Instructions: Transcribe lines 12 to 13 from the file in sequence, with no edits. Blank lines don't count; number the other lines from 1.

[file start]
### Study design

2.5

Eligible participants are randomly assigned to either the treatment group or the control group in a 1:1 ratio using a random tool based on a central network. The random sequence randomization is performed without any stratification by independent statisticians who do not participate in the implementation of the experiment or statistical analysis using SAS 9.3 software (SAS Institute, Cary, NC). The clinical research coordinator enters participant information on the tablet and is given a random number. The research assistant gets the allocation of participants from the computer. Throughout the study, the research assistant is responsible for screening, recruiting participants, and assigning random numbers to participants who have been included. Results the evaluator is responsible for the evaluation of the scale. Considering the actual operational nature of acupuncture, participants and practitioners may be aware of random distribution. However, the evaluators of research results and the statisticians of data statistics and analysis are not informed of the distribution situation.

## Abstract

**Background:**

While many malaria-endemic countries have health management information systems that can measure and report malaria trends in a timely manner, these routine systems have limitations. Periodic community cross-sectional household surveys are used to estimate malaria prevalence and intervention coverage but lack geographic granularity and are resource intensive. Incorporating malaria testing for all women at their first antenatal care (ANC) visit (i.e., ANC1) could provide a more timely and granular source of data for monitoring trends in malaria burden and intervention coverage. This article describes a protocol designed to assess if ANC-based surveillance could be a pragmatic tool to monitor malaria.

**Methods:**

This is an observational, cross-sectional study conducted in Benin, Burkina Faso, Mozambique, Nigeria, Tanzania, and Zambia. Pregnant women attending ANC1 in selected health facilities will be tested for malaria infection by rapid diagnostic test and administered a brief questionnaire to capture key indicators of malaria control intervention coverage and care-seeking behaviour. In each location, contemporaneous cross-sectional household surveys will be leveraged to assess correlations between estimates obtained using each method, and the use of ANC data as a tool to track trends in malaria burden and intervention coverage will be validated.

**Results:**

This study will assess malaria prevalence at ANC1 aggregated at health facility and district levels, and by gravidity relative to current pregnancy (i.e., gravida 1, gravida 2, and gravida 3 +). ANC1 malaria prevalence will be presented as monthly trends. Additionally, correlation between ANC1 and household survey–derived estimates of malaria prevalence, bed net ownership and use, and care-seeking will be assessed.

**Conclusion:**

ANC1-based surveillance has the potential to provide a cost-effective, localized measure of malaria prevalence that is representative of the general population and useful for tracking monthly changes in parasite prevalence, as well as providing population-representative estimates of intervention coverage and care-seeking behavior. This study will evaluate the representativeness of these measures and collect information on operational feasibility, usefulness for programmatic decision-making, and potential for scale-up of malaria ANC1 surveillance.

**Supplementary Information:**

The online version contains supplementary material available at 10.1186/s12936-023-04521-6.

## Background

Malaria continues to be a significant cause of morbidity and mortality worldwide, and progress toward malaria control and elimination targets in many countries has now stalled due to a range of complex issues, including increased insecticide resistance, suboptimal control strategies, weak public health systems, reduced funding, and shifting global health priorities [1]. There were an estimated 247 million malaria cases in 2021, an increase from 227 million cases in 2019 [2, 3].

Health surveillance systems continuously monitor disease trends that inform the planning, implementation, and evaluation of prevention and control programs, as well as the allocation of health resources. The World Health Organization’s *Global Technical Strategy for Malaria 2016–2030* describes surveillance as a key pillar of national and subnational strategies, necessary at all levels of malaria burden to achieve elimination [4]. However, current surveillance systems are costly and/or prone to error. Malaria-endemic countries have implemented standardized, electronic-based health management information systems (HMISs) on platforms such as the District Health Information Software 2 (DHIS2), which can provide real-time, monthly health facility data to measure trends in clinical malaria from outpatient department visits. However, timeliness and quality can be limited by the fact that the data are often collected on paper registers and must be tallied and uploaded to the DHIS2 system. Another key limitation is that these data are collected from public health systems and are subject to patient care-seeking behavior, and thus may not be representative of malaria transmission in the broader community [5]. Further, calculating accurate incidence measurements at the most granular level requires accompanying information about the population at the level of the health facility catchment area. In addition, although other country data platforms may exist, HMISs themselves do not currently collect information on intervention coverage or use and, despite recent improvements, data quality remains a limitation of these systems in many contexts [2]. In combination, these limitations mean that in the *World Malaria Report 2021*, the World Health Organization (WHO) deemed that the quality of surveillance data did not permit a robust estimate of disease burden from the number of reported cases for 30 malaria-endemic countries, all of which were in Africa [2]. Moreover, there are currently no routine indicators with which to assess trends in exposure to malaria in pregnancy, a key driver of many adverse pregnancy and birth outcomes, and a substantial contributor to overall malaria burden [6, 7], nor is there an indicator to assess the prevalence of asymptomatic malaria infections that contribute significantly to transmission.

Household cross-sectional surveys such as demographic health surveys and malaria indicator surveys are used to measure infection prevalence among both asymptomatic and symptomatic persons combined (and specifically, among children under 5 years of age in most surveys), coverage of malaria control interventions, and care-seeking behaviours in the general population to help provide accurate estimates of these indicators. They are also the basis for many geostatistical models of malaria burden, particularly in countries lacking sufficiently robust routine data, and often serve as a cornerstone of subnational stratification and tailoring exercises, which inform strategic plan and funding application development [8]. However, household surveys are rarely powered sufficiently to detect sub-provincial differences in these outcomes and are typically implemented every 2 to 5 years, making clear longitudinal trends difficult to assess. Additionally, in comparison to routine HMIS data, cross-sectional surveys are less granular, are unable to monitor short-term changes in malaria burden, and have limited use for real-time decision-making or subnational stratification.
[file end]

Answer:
ANC1-based surveillance has the potential to provide a cost-effective, localized measure of malaria prevalence that is representative of the general population and useful for tracking monthly changes in parasite prevalence, as well as providing population-representative estimates of intervention coverage and care-seeking behavior. This study will evaluate the representativeness of these measures and collect information on operational feasibility, usefulness for programmatic decision-making, and potential for scale-up of malaria ANC1 surveillance.

**Supplementary Information:**